Algebraic techniques have been very successful in specifying and reasoning about data types. Hidden algebra extends these techniques to systems with state, and aims to provide a semantics for software engineering, and for the object paradigm in particular, supporting correctness proofs that are as simple and mechanical as possible. Hidden algebra also aims to provide a simple and intuitive basis for documenting the intended behaviour of software systems.
The hidden algebra approach takes as basic the notion of behavioural abstraction, or more precisely, behavioural satisfaction: this means that specifications characterise how objects (and systems) behave, not how they are implemented. In particular, behavioural abstraction allows more freedom to choose representations in implementations and refinements.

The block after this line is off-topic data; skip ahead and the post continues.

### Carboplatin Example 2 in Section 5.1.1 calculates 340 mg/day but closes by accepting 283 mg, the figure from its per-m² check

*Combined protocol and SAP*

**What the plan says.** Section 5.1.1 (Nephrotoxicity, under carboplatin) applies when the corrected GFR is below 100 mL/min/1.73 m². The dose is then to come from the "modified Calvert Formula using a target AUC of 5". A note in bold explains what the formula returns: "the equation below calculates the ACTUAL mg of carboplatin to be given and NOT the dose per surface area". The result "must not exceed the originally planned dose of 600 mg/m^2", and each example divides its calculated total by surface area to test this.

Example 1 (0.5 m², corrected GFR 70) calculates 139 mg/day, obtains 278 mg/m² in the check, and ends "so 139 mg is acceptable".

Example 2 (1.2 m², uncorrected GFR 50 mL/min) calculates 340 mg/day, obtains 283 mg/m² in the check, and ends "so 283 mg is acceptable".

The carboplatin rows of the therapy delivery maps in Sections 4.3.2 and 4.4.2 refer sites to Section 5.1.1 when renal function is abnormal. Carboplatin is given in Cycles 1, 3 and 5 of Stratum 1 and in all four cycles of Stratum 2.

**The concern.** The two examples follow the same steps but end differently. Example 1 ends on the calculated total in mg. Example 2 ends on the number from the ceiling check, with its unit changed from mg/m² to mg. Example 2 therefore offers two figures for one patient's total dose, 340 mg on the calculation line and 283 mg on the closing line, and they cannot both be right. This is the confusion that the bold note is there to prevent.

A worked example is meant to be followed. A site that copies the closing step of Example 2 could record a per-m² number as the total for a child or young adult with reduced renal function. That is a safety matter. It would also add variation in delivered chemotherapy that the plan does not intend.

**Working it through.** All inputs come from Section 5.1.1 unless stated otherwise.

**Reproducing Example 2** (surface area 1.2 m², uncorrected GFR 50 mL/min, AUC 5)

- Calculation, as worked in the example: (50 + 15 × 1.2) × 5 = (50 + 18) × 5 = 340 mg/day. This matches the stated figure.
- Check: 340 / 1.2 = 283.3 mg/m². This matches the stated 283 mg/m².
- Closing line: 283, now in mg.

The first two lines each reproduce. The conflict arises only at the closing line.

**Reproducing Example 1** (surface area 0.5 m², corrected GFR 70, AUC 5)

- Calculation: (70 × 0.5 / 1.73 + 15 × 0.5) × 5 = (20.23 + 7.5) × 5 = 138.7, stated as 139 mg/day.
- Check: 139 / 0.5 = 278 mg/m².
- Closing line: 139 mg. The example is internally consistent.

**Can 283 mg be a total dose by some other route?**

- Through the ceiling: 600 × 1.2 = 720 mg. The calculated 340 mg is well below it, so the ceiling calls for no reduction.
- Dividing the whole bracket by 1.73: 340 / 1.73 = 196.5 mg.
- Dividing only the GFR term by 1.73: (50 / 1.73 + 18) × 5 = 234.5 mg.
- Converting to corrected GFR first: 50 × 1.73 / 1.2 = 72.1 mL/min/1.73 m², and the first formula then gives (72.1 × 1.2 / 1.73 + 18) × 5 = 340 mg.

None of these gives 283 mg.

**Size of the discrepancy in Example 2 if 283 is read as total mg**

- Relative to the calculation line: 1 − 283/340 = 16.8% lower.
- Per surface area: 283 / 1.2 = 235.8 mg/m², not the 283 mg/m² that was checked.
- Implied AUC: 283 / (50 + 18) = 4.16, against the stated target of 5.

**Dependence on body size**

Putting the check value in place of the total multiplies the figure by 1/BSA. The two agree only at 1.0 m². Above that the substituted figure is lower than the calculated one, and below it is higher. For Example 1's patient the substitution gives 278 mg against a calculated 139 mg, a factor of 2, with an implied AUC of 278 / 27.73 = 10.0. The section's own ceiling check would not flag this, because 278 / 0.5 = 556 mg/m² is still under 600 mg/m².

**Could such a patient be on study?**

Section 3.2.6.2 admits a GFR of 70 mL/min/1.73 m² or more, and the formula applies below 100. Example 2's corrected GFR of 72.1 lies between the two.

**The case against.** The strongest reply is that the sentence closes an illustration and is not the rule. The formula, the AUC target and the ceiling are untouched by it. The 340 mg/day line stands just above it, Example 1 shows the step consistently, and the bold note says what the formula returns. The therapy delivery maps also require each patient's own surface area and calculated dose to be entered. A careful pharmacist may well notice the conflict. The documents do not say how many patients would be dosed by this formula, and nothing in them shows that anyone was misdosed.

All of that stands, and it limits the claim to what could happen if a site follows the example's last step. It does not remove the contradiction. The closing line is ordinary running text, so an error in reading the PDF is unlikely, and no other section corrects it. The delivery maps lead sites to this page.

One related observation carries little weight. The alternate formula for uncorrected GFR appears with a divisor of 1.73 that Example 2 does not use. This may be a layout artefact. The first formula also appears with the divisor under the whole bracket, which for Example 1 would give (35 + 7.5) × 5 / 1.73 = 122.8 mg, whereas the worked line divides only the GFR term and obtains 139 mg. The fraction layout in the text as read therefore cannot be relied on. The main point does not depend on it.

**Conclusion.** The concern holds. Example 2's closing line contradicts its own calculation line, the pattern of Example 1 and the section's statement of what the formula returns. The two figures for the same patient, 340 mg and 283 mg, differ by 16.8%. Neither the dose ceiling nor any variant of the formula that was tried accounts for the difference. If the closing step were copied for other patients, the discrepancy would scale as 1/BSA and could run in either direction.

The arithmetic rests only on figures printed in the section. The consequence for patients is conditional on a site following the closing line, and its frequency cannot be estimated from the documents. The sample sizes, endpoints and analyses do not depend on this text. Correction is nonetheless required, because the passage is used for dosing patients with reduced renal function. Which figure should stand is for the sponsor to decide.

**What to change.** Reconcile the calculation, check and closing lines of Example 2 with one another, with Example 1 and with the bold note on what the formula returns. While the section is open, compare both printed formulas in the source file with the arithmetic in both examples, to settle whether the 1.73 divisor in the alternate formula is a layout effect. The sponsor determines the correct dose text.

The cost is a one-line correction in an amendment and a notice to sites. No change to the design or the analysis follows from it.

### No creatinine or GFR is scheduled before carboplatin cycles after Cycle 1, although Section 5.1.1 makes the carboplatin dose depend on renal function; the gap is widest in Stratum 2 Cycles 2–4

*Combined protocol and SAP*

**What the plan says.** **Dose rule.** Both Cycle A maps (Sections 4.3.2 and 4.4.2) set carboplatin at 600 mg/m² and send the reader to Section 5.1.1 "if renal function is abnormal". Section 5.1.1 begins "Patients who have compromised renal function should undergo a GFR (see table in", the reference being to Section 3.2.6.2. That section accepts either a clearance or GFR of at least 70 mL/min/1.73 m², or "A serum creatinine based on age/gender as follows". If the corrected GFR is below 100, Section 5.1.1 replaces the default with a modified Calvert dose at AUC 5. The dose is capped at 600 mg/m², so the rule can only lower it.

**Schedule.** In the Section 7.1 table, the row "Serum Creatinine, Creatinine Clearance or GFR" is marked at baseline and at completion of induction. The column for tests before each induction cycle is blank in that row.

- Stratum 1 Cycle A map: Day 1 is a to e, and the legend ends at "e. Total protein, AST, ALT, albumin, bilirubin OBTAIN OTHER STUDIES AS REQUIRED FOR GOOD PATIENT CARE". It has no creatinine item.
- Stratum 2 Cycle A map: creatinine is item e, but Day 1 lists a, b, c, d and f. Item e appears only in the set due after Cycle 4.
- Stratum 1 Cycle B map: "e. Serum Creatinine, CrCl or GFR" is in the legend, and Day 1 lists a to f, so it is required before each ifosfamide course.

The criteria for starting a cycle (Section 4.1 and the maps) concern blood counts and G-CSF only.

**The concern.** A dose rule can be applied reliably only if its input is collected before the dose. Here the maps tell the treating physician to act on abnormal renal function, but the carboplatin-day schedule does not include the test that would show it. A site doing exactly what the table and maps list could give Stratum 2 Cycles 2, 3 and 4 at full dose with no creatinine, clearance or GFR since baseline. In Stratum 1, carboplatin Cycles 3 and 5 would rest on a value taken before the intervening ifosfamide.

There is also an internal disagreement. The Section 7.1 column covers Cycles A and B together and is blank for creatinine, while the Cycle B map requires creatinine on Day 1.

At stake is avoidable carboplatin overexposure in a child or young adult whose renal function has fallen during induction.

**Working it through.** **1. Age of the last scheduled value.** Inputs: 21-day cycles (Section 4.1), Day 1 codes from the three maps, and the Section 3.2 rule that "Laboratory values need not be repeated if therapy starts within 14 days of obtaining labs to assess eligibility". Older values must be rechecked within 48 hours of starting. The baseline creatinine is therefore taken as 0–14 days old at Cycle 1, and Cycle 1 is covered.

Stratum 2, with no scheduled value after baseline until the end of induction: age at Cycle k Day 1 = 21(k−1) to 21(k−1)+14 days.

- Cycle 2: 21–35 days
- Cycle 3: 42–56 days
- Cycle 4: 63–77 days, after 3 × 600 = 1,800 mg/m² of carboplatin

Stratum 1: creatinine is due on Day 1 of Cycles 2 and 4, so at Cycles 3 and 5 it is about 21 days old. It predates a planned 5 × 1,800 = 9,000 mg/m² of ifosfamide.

Models of hidden specifications can be thought of as abstract machines that implement the specified behaviour. Behavioural satisfaction of equations means that the left and right sides of the equations denote states that cannot be distinguished by their outputs. In this sense, hidden algebra is an algebraic treatment of abstract automata.
Hidden algebra uses sorts in two distinct ways:
Correctness proofs in hidden algebra show that one hidden theory behaviourally satisfies another, and therefore show correctness of behavioural refinements. A standard example of this, the implementation of stacks by arrays and pointers, has an elegant coinductive proof. Larger examples, such as the correctness of an optimising compiler, have also been done in hidden algebra (see the Bibliography page below).